My most recent challenge: using midi signals to drive a 3d model of a drummer and drumkit.
For music production I use ardour and hydrogen, synchronized by the jack audio connection server. For this project I set up an audio project for the classic Cheap Trick “Surrender” song and painstakingly created the drum midi track on hydrogen. I had to set more than 20 tempo changes just to keep it reasonably in-sync with the original performance!
The result was a stream of midi signals that were captured to a text file using the very useful kmidimontool:
The drummer model was sketched using Makehuman, and the resulting model and armature loaded in a blender model of a vintage drumkit.
The script is a bunch of python code that loads the file with the midi events and then inserts the keyframes for the poses at the right frames on the animation.
The first result shows an awkwardly performing drummer hitting the drums on the right moments. The next steps involve working on more natural poses and dealing with alternate use of both hands for quick sequences. A draft animation of the first seconds into the song can be seen here:
The most important step in creating a realistic 3d model of an existing object is to capture the main lines that define that object in space.
After drawing the main lines in two dimensions over the reference images they must now be “bent” on 3d space to form a convincing representation of the model. It helps to have the real object at hand to check how these lines should look from specific angles, diving into more detail where needed.
To have a clearer view of how the 3d model looks like I have been using 360/3D renderings visualized using a VR headset. This allows a clearer perception of where the lines stand in space and their relationship to each other.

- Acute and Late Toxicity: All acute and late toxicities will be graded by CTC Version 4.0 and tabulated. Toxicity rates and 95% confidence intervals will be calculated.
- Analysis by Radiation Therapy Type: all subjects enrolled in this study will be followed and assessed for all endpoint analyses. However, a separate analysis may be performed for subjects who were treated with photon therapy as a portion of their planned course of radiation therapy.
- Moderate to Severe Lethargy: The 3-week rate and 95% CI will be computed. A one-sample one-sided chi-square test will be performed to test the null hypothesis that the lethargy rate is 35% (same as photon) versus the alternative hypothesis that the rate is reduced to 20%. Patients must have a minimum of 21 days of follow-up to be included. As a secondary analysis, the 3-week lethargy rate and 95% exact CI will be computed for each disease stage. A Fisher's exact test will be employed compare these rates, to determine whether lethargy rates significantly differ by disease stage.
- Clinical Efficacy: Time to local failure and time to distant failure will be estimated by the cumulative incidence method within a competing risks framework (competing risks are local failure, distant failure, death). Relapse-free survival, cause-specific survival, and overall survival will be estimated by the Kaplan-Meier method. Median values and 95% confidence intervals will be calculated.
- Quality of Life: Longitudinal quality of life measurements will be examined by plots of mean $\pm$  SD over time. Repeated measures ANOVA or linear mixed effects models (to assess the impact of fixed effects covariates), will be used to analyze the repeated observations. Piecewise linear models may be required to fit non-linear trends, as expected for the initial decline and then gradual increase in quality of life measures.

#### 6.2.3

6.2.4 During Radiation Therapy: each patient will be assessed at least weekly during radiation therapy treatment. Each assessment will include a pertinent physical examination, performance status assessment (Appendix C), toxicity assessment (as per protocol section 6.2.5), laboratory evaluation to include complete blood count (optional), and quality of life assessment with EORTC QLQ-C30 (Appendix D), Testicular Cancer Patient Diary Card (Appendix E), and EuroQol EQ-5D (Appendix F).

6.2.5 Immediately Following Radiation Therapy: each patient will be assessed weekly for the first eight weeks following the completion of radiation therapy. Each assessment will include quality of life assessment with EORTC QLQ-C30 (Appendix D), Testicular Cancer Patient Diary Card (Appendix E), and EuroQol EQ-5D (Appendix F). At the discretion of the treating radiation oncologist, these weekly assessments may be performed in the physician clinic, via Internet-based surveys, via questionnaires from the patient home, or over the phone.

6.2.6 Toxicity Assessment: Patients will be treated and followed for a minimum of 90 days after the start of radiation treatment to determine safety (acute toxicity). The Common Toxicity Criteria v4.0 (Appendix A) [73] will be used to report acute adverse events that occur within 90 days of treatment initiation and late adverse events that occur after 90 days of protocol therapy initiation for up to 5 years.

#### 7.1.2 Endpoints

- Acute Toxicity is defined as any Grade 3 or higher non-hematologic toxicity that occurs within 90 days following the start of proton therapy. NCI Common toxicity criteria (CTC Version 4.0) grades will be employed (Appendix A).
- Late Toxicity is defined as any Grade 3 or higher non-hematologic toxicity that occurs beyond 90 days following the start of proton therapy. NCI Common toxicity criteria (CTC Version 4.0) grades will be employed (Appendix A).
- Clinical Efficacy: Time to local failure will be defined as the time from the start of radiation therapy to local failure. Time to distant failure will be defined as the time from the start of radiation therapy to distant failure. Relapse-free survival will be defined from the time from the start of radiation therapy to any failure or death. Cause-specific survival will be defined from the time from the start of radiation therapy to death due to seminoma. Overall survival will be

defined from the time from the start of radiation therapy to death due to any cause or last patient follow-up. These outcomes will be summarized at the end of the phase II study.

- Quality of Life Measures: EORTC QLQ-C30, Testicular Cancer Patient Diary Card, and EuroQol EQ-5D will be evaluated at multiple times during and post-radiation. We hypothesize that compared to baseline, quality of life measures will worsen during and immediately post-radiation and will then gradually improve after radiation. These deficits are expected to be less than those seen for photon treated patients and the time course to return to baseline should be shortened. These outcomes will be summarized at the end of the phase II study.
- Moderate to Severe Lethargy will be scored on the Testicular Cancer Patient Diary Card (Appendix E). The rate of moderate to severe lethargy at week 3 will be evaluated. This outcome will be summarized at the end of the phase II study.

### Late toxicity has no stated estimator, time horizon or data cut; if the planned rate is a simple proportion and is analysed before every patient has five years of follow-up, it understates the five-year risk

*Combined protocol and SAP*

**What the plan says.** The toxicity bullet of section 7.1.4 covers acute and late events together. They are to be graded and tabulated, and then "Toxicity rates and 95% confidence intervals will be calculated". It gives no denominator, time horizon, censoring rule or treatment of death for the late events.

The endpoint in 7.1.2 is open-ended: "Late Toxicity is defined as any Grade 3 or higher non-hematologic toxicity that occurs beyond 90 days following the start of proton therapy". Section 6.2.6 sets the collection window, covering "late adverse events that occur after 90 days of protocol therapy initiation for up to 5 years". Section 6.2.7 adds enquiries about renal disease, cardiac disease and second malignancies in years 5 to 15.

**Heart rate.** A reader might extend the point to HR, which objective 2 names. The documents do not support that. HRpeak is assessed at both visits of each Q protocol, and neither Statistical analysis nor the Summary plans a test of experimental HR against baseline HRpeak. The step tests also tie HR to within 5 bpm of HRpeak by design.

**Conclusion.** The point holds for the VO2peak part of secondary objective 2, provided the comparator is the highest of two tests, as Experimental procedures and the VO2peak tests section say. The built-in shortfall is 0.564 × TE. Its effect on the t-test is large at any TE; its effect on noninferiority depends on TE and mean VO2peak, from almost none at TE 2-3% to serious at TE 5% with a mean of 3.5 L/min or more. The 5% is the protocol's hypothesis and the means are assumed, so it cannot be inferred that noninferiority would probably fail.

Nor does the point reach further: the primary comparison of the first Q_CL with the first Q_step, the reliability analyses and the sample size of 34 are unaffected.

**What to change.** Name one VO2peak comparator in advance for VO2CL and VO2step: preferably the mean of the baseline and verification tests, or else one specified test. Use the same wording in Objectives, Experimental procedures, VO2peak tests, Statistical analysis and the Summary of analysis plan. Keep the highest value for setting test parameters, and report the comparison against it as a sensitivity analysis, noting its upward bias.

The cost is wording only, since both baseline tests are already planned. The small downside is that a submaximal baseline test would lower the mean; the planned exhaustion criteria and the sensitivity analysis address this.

Please note that the best way to watch this video is using a VR headset and with full 4K resolution. If you watch it on a desktop all you will see is two images (left and right eye) one on top of the other. You can also watch it directly on an Android device but you will be loosing the 3D part of the experience.
This article describes how I managed to get one of the basic requirements for a realistic earth rendering which is making the clouds cast shadows over the terrain.
I started by setting up a simple scene with two planes illuminated by a distant sphere with an emitting material (the white sphere on the top). The two planes represent the terrain and the cloud cover separated by a very small gap.
I used two high resolution images to texture each of the planes:
Separate renders of both terrain and cloud layers:
Rendering with both layers. The shadows cast by clouds over the terrain are clearly visible.
This was done using the following settings for the Terrain and Clouds materials:
Please note that an additional clouds_inverted.jpg image is used. This is an inverted image of the clouds.jpg image to drive the transparency of the cloud layer: high (white) areas on the cloud cover are transformed into low values driving reduced transparency and projecting shadows over the terrain.
Next step will be modeling how a giant Suzanne will look like from orbit…